Regina Scheer's Machandel: The Crossroads of Unforgetting, Remembrance, and Forgetting

Edward James Weintraut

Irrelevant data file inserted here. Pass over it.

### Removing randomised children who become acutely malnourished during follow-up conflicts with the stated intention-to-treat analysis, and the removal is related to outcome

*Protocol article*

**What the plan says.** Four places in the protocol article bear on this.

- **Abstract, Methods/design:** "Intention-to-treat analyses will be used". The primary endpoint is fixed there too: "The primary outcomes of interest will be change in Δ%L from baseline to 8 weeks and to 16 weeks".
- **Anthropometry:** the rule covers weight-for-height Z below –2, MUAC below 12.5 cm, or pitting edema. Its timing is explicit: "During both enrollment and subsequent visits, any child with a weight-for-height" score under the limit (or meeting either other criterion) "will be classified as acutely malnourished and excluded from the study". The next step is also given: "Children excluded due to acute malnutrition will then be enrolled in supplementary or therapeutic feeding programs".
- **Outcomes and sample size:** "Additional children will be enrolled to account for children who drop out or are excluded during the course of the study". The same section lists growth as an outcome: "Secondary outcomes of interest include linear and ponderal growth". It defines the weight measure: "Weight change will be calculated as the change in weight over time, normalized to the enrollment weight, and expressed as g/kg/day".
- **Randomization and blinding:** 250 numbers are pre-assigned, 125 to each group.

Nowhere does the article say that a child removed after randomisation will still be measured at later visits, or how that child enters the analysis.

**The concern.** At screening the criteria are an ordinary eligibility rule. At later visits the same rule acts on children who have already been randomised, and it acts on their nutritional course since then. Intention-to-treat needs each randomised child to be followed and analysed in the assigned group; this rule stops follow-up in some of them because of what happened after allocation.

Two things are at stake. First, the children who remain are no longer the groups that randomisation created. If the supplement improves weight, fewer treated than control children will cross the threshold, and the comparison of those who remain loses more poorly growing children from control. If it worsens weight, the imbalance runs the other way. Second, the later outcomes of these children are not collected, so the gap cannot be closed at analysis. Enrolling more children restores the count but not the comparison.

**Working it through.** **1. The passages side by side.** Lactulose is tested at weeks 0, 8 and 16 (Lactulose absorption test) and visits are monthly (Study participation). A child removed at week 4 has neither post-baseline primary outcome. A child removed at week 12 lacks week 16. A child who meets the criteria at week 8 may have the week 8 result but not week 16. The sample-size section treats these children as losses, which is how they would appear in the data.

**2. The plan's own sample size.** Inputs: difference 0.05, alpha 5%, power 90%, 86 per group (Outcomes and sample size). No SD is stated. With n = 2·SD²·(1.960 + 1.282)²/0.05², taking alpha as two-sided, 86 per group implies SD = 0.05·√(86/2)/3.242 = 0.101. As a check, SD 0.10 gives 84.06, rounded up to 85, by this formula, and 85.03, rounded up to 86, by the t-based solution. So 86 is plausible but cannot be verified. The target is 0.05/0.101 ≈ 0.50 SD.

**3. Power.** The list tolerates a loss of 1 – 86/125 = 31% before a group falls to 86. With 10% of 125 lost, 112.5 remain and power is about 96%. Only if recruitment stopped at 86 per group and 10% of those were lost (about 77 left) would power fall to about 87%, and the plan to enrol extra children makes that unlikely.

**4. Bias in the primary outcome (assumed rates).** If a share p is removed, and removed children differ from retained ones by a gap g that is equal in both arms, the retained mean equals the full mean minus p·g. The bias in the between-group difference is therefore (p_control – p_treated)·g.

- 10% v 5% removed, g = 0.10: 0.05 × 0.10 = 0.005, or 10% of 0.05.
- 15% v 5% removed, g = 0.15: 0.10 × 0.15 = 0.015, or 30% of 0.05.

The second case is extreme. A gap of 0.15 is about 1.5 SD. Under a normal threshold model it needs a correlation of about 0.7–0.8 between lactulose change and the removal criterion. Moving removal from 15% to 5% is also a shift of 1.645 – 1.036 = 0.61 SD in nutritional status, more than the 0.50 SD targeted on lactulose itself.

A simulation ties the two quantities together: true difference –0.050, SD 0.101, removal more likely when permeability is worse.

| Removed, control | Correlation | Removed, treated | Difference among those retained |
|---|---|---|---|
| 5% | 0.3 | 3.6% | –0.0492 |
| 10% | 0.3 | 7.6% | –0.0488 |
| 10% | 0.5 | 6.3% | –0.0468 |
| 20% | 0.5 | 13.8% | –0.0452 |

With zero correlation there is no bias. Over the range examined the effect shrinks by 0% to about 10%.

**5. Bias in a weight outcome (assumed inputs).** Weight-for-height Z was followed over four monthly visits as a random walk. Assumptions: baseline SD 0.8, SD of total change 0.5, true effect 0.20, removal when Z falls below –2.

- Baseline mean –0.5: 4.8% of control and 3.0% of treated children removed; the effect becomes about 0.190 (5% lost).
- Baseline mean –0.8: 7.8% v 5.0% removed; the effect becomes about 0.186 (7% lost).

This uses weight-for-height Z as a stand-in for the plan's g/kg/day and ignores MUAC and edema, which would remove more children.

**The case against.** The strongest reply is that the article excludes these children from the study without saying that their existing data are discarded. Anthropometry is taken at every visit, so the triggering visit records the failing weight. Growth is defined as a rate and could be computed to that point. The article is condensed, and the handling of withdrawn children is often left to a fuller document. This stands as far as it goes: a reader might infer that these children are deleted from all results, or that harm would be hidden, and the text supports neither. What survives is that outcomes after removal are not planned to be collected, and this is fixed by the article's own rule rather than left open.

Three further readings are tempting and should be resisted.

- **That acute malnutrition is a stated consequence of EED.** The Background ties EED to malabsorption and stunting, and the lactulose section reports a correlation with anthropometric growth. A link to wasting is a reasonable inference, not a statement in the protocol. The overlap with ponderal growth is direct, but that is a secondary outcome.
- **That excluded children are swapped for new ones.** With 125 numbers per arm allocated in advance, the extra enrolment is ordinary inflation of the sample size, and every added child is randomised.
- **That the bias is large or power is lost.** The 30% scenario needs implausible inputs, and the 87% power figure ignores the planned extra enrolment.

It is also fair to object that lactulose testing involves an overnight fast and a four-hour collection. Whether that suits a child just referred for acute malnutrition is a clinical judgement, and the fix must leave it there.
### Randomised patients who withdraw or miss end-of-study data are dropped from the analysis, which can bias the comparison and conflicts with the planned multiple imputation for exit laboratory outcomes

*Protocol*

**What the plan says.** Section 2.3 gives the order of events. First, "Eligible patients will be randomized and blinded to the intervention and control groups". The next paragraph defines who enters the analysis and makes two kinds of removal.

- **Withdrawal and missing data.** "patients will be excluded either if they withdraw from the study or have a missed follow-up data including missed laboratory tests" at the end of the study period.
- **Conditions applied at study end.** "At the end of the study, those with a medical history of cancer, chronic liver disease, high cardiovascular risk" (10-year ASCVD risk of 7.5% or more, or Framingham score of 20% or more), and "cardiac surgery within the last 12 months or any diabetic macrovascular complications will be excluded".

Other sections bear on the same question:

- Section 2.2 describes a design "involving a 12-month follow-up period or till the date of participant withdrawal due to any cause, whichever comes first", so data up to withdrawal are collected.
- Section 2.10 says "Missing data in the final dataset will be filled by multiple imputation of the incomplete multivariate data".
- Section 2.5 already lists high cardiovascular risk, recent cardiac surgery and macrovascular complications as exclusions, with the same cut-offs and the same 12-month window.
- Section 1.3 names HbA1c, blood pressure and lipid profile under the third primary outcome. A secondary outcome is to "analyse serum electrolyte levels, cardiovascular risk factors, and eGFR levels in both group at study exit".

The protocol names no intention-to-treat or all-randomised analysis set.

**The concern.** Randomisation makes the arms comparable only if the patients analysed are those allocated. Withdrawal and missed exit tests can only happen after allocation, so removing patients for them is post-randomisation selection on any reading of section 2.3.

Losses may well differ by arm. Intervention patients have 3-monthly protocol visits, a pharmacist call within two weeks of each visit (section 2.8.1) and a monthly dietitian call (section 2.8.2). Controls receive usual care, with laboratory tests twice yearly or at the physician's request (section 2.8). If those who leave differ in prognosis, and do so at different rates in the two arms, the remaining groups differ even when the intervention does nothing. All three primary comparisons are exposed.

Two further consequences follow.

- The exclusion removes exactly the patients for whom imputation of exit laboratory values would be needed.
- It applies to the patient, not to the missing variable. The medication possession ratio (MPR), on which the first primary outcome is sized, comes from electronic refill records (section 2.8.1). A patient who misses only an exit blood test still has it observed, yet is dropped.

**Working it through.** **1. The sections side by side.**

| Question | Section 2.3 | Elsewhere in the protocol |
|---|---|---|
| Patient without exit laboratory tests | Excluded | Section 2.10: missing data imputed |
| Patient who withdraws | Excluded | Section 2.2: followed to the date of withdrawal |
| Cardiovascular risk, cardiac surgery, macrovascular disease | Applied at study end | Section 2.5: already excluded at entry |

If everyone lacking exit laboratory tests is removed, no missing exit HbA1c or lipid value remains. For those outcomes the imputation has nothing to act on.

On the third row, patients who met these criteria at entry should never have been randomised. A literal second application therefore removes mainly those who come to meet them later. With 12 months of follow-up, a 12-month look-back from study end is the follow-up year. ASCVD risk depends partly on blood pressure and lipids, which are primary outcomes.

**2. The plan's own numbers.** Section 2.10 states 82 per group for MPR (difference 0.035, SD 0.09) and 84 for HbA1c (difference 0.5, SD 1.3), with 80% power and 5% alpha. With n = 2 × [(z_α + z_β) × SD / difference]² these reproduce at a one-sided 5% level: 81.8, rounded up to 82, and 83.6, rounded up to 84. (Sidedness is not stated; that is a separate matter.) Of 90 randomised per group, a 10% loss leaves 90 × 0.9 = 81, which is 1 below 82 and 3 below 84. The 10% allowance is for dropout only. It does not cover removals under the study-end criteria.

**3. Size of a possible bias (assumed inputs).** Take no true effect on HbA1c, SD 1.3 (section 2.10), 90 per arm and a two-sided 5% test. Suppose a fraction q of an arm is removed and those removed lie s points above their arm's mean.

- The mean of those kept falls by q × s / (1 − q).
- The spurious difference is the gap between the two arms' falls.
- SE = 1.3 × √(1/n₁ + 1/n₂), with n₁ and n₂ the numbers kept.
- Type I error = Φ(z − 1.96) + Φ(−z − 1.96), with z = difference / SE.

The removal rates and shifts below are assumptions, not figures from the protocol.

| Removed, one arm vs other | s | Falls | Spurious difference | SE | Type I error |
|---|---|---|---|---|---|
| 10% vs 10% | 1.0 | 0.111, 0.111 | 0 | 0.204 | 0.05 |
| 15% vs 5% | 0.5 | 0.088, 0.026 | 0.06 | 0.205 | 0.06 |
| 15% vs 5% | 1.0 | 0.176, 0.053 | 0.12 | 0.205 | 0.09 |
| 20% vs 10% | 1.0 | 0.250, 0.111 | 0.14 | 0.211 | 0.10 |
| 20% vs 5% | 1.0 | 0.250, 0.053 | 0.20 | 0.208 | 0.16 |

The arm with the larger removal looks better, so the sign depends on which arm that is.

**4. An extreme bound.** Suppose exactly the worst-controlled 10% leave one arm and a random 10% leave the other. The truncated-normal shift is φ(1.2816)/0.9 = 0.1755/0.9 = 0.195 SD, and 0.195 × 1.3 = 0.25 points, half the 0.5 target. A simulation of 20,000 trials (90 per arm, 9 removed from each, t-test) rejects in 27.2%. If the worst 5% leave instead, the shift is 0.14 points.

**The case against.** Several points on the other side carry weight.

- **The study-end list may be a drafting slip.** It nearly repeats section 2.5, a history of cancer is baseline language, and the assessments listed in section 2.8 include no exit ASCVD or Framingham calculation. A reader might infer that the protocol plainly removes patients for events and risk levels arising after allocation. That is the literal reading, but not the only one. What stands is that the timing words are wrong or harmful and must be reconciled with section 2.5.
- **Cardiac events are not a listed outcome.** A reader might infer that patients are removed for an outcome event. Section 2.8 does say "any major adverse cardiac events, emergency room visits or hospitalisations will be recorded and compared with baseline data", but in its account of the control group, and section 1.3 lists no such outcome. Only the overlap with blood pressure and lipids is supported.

In her debut novel, Machandel (2014), Regina Scheer offers a panoramic portrayal of 20th- and 21st-century experiences on East German soil, ranging from the plight of four individuals in the 1940s to the disillusionment of three in post-unification Germany. As she explores this chronology Scheer abstains from making any accusations or condemnations, nor does she indulge in any (n)ostalgic sentiment. She allows the five main characters to recount their life story in direct interior monologues; at no point are their musings challenged by other characters or contextualized by authorial intervention. These private revelations are accompanied by rationales for both sharing and repressing memories, especially those triggered by trauma. Machandel does not resolve the dynamic between remembering and forgetting, but invites the reader to invest emotionally in the stories presented, drawing personal conclusions about what should or should not be passed on to future generations. (EJW)

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